"If you can't drive on a roundabout, you shouldn't be driving. You are either drunk, speeding or a Tard."

    Oh yea, learn to spell.

  36. The person accusing others of posting multiple comments, then labeling them "Babble" is really the one doing it himself, using different names, but usually anonymous.

    Thank you, anonymous, for the sensible longer post, which JP has posted as the "main deal." Excellent!

    I just talked to a young mom who said the roundabout at Lego Land in Carlsbad is horrific; people don't yield to let the side streets in.

  37. The one at Lego land was not designed properly.

    Babble – That’s funny, I just talked with 23 moms who love the roundabout in Carlsbad. Like- we really believe babble talk.

    Thank God, our City had an expert on roundabouts on board. The ones on Leucadia will work as well as the one on Sante Fe.

    I'll take a "gay" roundabout (I think that look nice), over a dangerous, inefficient and ugly 4 way stop or signal any day.

  38. work? What is their intended function?

    I might see why one at hygia is a good idea, but why do we need three?

  39. work? What is their intended function?

    I might see why one at hygia is a good idea, but why do we need three?

    please don't babble a response, just educate us.

  40. This is an excellant site on Roundabouts the history and performance.

    What do you think?

    Roundabout Safety Comes to America

    The superior safety record of modern roundabouts is well-known in Western Europe and in most British-influenced countries around the globe. Still, many in North America question whether drivers who are unfamiliar with this type of intersection can safely adapt to it.

    But many American highway engineers have become advocates for modern roundabouts, and they are designing and building roundabouts to reduce accidents and increase capacity. Modern roundabouts have recently been built in California, Colorado, Florida, Maryland, Nevada, and Vermont. (1-4) Additional modern roundabouts are proposed for freeway interchanges in Maryland and California, and one modern roundabout interchange was built this summer on Interstate Highway 70 in Colorado.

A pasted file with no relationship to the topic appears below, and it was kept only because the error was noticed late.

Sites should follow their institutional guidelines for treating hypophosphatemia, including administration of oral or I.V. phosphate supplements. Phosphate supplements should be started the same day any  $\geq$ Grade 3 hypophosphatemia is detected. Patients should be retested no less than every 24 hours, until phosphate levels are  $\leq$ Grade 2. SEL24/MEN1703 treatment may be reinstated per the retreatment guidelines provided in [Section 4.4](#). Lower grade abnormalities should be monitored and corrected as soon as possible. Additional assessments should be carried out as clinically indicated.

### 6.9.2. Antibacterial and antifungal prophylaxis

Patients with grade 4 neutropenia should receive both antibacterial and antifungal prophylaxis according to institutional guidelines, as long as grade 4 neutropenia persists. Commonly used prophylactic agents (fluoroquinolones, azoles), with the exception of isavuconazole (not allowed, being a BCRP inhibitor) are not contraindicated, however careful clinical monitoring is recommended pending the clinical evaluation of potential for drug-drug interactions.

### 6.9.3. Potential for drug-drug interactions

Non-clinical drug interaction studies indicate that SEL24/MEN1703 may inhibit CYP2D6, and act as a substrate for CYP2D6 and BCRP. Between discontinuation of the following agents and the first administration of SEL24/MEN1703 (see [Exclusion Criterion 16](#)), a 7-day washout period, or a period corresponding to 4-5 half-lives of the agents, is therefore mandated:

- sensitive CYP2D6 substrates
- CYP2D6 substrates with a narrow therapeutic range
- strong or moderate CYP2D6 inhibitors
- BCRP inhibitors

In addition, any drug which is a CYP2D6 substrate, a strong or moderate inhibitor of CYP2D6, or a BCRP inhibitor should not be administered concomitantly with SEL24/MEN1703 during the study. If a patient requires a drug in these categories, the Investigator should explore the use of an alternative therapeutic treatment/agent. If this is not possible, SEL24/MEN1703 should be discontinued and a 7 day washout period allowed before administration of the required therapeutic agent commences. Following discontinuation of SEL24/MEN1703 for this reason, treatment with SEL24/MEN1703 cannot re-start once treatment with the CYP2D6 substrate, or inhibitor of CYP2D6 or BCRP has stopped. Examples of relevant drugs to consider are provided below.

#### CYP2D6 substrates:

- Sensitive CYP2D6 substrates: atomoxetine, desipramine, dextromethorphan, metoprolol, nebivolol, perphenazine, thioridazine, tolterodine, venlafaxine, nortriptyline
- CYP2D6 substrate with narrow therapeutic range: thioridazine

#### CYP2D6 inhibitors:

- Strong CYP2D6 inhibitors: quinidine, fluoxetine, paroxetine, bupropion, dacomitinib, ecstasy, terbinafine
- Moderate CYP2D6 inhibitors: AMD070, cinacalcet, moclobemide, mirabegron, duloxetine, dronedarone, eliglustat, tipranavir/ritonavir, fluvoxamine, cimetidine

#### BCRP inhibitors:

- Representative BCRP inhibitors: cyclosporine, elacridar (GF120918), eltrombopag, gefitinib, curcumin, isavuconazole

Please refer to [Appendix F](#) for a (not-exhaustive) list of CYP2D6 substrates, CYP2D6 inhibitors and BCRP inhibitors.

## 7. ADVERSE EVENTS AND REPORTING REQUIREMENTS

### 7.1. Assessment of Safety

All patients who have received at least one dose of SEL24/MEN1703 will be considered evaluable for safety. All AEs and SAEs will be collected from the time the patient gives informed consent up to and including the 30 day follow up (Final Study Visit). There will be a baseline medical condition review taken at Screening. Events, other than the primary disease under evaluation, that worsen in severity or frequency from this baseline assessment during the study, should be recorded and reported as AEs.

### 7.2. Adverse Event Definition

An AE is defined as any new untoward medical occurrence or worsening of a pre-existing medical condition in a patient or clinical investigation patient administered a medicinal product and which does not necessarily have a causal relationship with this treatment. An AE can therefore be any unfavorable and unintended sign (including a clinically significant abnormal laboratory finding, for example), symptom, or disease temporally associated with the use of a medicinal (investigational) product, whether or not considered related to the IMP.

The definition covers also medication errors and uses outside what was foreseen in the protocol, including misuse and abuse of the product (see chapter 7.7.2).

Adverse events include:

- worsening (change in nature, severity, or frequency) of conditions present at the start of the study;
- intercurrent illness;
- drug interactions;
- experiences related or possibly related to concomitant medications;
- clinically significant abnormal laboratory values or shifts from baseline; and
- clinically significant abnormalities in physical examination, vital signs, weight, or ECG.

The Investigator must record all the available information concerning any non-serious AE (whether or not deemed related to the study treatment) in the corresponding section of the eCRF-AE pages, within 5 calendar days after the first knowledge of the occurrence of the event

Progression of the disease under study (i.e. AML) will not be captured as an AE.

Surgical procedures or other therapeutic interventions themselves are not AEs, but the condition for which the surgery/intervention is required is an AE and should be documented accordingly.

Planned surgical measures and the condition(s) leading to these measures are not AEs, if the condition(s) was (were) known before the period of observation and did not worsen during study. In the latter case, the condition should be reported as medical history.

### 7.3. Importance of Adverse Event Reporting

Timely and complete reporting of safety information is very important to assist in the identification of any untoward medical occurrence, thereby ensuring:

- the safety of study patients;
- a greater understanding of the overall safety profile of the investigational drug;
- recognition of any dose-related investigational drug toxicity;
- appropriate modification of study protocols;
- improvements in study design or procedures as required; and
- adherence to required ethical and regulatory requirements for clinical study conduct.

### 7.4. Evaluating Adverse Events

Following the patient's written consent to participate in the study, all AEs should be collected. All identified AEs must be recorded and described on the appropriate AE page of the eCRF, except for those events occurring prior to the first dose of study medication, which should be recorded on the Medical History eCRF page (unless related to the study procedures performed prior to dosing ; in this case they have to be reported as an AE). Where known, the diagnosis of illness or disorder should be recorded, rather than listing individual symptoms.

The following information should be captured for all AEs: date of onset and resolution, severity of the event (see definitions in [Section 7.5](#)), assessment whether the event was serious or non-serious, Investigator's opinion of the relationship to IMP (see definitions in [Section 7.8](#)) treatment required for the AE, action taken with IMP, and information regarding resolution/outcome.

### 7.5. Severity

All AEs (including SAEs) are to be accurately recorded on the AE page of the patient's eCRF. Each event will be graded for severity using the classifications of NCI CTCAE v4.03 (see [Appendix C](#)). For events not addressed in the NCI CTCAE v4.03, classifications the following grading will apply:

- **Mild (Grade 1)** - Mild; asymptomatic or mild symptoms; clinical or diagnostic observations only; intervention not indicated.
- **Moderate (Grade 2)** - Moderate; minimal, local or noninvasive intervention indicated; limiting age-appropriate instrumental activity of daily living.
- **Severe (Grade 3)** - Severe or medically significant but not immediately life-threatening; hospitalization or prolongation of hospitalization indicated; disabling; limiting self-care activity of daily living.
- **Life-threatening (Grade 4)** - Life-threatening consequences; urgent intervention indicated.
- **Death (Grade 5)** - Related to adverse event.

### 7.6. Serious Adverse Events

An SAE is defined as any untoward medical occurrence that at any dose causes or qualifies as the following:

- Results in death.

This article takes a look at the roundabout accident experience of America, which began building modern roundabouts in 1990, and of some European countries, where as recently as five years ago modern roundabouts were relatively new. But first ...

    What Is a Modern Roundabout?
    The era of modern roundabouts began in the United Kingdom in 1956 with the construction of the first "yield-at-entry" roundabouts. In 1966, a nationwide yield-at-entry rule launched the modern roundabout revolution. Australia and most other British-influenced countries soon built modern roundabouts. Countries such as the United States, where people drive on the right side of the road, were slower to follow, but many of these countries have been rapidly catching up. For example, roundabouts have greatly increased in number in France since the adoption of the yield-at-entry rule on national routes in 1983.

    Yield-at-entry is the most important operational element of a modern roundabout, but it is not the only one. Deflection of the vehicle path and entry flare are also important characteristics that distinguish the modern roundabout from the nonconforming traffic circle, which does not have these characteristics. (See side bar page 48). Other features include splitter islands at all approaches (to control entry speed and deter left turns), good sight distance, good lighting, good signing, no crosswalks across the circulatory roadway, yield lines downstream of the pedestrian crossings, and no parking in the roundabout.

    All of these design characteristics must be met for a traffic circle to qualify as a modern roundabout. For example, figure 1 illustrates changing an old traffic circle to conform to a roundabout design by installing yield signs at all entries and forcing a deflection at the northern entry to the circle.

    Roundabouts are designed in different sizes to serve various objectives and conditions. Even mini-roundabouts (with a diameter of 25 meters or less) are effective at reducing speed and improving safety. Small to medium roundabouts are 25 to 40 m in diameter. The larger roundabouts (with a diameter greater than 40 m) provide greater separation of traffic and a higher capacity.

    Why Are Roundabouts Safer?